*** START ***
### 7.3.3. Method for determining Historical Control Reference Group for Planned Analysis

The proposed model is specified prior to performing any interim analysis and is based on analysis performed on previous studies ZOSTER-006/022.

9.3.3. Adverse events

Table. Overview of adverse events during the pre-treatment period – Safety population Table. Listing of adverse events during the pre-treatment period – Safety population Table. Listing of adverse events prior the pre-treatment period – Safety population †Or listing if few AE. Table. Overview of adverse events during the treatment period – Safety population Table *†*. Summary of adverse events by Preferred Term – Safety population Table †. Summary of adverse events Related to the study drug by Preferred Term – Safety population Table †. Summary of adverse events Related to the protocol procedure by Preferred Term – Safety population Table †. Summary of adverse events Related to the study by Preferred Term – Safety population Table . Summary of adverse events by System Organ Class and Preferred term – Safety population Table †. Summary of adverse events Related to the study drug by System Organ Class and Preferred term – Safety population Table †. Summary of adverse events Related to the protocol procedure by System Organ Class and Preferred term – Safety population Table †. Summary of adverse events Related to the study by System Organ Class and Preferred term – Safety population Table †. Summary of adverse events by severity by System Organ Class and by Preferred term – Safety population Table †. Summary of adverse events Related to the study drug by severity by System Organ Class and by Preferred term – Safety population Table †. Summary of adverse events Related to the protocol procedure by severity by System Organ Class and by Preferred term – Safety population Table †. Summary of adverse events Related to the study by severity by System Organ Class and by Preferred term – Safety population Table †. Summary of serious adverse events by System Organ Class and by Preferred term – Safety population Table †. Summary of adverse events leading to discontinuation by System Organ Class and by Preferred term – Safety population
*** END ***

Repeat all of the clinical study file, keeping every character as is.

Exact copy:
### 7.3.3. Method for determining Historical Control Reference Group for Planned Analysis

The proposed model is specified prior to performing any interim analysis and is based on analysis performed on previous studies ZOSTER-006/022.

9.3.3. Adverse events

Table. Overview of adverse events during the pre-treatment period – Safety population Table. Listing of adverse events during the pre-treatment period – Safety population Table. Listing of adverse events prior the pre-treatment period – Safety population †Or listing if few AE. Table. Overview of adverse events during the treatment period – Safety population Table *†*. Summary of adverse events by Preferred Term – Safety population Table †. Summary of adverse events Related to the study drug by Preferred Term – Safety population Table †. Summary of adverse events Related to the protocol procedure by Preferred Term – Safety population Table †. Summary of adverse events Related to the study by Preferred Term – Safety population Table . Summary of adverse events by System Organ Class and Preferred term – Safety population Table †. Summary of adverse events Related to the study drug by System Organ Class and Preferred term – Safety population Table †. Summary of adverse events Related to the protocol procedure by System Organ Class and Preferred term – Safety population Table †. Summary of adverse events Related to the study by System Organ Class and Preferred term – Safety population Table †. Summary of adverse events by severity by System Organ Class and by Preferred term – Safety population Table †. Summary of adverse events Related to the study drug by severity by System Organ Class and by Preferred term – Safety population Table †. Summary of adverse events Related to the protocol procedure by severity by System Organ Class and by Preferred term – Safety population Table †. Summary of adverse events Related to the study by severity by System Organ Class and by Preferred term – Safety population Table †. Summary of serious adverse events by System Organ Class and by Preferred term – Safety population Table †. Summary of adverse events leading to discontinuation by System Organ Class and by Preferred term – Safety population